1827 ENGLISH POETRY 1579-1830: SPENSER AND THE TRADITION

Francis Quarles

Henry Neele, in Russell Institution Lectures on English Poetry (1827); Remains (New York, 1829) 136-37.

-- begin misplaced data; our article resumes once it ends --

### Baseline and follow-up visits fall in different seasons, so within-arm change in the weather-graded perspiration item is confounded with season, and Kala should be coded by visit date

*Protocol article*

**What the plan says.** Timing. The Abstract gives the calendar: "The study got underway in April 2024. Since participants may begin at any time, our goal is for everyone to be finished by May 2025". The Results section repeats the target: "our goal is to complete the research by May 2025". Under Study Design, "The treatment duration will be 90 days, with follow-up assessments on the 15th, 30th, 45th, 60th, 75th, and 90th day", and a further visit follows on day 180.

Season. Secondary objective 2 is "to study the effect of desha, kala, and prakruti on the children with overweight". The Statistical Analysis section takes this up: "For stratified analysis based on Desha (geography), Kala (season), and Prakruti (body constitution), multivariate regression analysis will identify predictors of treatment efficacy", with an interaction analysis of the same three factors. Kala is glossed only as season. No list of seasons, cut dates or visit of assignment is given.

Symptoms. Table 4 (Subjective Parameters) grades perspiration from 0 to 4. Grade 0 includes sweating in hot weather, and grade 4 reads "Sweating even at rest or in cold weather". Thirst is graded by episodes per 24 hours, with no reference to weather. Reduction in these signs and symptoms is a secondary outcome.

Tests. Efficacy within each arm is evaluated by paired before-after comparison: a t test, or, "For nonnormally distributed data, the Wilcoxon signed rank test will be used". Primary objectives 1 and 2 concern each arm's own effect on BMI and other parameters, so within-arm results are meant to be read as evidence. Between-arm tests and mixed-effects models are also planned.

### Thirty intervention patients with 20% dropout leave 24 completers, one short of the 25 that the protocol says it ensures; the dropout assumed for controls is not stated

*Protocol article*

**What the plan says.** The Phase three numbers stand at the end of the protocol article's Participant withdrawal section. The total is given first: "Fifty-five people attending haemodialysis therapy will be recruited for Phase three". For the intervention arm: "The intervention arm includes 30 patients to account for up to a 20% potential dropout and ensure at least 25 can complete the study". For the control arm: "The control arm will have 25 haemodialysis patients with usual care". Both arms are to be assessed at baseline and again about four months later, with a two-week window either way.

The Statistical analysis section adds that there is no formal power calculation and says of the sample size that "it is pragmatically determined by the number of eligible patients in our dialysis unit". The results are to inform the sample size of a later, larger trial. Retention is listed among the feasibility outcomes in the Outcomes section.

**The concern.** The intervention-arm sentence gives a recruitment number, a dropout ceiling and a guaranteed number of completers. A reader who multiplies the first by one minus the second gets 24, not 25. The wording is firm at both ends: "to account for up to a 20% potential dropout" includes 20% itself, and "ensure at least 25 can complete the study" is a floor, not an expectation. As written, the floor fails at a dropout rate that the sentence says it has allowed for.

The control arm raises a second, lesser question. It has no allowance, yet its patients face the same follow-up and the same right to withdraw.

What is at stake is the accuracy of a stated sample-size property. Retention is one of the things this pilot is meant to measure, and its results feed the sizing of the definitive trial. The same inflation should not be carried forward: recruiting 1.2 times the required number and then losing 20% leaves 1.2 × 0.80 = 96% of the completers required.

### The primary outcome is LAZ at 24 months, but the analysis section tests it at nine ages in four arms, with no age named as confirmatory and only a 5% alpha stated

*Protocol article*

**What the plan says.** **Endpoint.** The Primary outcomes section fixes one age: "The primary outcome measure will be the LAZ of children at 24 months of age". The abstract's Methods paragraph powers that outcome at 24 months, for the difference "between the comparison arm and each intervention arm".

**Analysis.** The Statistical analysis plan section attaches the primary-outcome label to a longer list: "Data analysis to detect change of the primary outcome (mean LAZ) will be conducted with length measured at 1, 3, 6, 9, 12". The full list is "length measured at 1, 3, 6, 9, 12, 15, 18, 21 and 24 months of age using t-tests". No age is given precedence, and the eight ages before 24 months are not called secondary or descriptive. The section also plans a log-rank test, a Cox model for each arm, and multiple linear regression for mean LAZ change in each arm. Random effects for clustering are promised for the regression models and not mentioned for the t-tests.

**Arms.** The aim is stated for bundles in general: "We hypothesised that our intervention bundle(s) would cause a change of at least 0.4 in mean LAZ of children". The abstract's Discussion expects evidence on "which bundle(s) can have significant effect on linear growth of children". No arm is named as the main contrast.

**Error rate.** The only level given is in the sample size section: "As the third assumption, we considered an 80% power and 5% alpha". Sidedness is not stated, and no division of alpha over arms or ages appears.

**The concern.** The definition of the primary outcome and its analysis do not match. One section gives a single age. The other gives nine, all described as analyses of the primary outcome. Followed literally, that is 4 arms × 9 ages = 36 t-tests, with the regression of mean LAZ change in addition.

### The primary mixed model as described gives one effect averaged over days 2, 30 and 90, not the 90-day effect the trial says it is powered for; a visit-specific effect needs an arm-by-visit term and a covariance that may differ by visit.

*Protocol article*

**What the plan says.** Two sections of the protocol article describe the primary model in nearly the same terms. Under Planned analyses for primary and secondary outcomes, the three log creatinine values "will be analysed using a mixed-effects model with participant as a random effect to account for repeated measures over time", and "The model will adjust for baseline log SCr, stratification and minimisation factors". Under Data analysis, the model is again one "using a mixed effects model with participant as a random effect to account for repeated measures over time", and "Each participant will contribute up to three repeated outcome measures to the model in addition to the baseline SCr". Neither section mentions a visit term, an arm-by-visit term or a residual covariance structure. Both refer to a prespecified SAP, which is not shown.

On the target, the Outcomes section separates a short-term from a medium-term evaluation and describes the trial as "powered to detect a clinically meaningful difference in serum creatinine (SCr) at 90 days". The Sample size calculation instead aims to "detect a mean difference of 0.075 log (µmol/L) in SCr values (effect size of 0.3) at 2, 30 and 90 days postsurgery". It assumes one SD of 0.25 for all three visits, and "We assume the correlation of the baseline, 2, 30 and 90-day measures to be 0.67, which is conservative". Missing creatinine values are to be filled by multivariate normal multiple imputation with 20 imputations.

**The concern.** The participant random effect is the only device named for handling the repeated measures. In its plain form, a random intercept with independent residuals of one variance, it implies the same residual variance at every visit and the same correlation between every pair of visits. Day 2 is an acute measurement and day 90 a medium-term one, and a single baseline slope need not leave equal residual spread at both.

Francis Quarles is an author of the same [metaphysical] stamp; with a fine genius, but the vilest taste in the world. His writings are full of powerful effort, ill directed. His poetry, in all its faults and merits, is well illustrated by his engravings. There is much of what the artists call good intention in both, but never was good intention so marred in the execution. His poetry is not more like Milton's, than his pictures are like Raffaelle's; yet both are full of originality and power: the mere chippings and parings of his genius, combined with a little taste and judgment, would have been sufficient to have formed either an artist, or a poet, of no ordinary rank.